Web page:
This is the last entry of our series about the latest definition of One Health by the One Health High-Level Expert Panel (OHHLEP). We have had three of our researchers sharing their thoughts on this new definition and what it means for us as One Health Center. We hope you enjoy and we are looking forward to seeing you reading our weekly blog posts soon!
What is One Health then?
The new definition
As we have said before, “One Health is an integrated, unifying approach that aims to sustainably balance and optimize the health of people, animals, and ecosystems. It recognizes the health of humans, domestic and wild animals, plants, and the wider environment (including ecosystems) are closely linked and interdependent. The approach mobilizes multiple sectors, disciplines, and communities at varying levels of society to work together to foster well-being and tackle threats to health and ecosystems while addressing the collective need for clean
water, energy, and air, safe and nutritious food, taking action on climate change, and contributing to sustainable development” as stated by the One Health High-Level Expert Panel. In this blog post, I will briefly discuss my point of view on this new One Health definition. This will be intentionally focused on my own field of expertise, being the wildlife representative here at UF’s One Health Center of Excellence.
The inclusion of all living things
The greatest advancement that I think this new definition has achieved is the inclusion of all living things under the ‘umbrella of health’. The old description of One Health devoted to “attain optimal health for people, animals, and our environment”, as defined by the One Health Initiative Task Force, did not really specify what was meant by “animals” and “environment”, especially the latter. What is the environment? Are plants included in this term? This is a question that has always popped up in my head when looking at the old definition. Hence, I was really pleased to read in particular this passage of the latest definition “recognizes the health of humans, domestic and wild animals, plants, and the wider environment (including ecosystems) are closely linked and inter-dependent”. Now animals encompass both domestic and wildlife, which is not always assumed by the lay audience, the environment includes the wider ecosystems, and plants finally have their role in it.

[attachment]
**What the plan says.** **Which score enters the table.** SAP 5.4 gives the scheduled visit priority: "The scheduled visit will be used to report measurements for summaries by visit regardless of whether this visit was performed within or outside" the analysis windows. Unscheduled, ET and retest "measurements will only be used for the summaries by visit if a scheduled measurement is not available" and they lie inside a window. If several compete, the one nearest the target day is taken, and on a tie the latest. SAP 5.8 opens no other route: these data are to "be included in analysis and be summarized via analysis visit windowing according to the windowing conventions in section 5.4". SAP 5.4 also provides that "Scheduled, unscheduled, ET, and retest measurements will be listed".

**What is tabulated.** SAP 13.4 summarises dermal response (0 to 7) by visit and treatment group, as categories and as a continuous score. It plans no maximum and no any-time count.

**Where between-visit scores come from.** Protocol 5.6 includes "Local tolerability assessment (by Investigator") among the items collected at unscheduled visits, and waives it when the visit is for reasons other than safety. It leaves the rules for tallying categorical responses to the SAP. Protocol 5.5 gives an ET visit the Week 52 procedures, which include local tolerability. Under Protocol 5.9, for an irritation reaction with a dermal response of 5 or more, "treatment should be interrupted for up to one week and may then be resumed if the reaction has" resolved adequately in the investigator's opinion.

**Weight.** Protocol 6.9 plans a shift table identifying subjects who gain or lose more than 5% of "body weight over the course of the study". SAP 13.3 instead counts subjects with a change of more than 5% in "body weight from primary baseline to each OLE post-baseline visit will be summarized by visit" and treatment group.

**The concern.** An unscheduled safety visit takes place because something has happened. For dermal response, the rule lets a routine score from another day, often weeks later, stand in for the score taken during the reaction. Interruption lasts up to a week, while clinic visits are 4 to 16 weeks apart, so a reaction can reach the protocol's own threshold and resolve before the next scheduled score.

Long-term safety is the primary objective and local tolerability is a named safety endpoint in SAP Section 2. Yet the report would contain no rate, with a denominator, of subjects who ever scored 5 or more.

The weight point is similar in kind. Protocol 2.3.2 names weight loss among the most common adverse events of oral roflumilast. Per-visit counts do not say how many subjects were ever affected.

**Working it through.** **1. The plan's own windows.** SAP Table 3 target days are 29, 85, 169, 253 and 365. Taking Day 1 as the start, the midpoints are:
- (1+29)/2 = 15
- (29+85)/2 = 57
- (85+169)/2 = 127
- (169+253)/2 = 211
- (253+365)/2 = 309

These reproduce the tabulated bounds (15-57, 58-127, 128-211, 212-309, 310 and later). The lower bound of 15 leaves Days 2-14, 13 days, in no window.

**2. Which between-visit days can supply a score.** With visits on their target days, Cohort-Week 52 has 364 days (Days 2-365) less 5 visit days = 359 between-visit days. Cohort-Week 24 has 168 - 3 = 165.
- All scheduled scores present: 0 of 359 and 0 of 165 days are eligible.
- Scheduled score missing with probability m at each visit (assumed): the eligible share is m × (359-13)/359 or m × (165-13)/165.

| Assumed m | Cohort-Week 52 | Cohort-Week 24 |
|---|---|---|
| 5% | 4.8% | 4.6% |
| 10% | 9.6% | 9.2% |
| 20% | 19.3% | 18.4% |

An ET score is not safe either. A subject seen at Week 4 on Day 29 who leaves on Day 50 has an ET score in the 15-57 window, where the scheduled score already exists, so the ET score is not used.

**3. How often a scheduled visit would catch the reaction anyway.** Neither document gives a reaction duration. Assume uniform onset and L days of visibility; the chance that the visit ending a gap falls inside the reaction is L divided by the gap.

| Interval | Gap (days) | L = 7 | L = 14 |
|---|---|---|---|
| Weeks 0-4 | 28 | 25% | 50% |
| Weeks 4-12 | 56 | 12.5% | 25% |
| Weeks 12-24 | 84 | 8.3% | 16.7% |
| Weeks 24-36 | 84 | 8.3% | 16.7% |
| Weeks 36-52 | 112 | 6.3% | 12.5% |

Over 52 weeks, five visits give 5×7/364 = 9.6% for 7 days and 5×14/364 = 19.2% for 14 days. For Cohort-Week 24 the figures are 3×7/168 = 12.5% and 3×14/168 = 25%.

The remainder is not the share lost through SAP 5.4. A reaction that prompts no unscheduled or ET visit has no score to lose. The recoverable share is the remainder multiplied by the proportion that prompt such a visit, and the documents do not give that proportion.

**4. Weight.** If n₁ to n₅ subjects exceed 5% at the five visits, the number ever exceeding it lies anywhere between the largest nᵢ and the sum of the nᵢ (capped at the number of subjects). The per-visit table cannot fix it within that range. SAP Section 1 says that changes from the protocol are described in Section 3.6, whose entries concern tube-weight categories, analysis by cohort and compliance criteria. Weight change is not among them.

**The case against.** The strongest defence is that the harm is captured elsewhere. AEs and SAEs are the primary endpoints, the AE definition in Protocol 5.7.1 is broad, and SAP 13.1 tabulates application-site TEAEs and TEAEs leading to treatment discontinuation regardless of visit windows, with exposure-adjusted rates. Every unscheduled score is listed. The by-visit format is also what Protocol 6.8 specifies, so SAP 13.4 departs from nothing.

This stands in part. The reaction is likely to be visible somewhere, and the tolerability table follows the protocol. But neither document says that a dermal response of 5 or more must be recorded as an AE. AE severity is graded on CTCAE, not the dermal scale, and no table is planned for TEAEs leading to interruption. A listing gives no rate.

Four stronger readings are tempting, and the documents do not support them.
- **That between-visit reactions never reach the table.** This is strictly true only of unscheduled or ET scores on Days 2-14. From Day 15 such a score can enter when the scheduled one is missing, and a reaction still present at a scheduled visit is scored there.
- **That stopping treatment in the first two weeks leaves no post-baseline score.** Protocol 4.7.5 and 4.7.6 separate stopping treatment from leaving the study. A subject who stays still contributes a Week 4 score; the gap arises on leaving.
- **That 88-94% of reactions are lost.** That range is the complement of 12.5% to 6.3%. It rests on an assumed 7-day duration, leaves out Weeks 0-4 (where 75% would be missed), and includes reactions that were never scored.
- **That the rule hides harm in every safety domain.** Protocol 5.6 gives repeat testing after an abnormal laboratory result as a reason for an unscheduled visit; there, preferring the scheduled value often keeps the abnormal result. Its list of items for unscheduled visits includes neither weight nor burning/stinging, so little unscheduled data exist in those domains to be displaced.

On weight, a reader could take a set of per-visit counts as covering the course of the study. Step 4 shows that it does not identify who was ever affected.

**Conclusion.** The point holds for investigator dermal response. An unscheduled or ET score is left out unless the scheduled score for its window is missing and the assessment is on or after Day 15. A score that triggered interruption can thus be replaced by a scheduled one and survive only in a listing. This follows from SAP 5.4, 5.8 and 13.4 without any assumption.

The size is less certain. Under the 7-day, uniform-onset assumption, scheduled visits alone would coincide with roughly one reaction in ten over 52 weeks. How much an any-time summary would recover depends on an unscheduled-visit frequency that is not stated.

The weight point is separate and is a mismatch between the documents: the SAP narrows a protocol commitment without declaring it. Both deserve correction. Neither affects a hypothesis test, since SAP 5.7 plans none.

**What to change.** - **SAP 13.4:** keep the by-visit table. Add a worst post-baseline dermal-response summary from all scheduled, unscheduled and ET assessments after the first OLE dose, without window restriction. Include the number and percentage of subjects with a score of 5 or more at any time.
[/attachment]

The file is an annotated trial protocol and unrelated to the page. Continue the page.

A step forward
Therefore, I do think that this definition has learned from the last decades of One Health research and has enriched its meaning for the better. Aside from the wider and more specified inclusion of the natural world, this description embraces some of the Sustainable Development Goals, as well as the threat of climate change. This definition is overall more inclusive and clarifies not only the goals of One Health, but the threats to focus on to improve the overall health of planet Earth.
By: Costanza Manes | Research Fellow
Source: UF/IFAS Pest Alert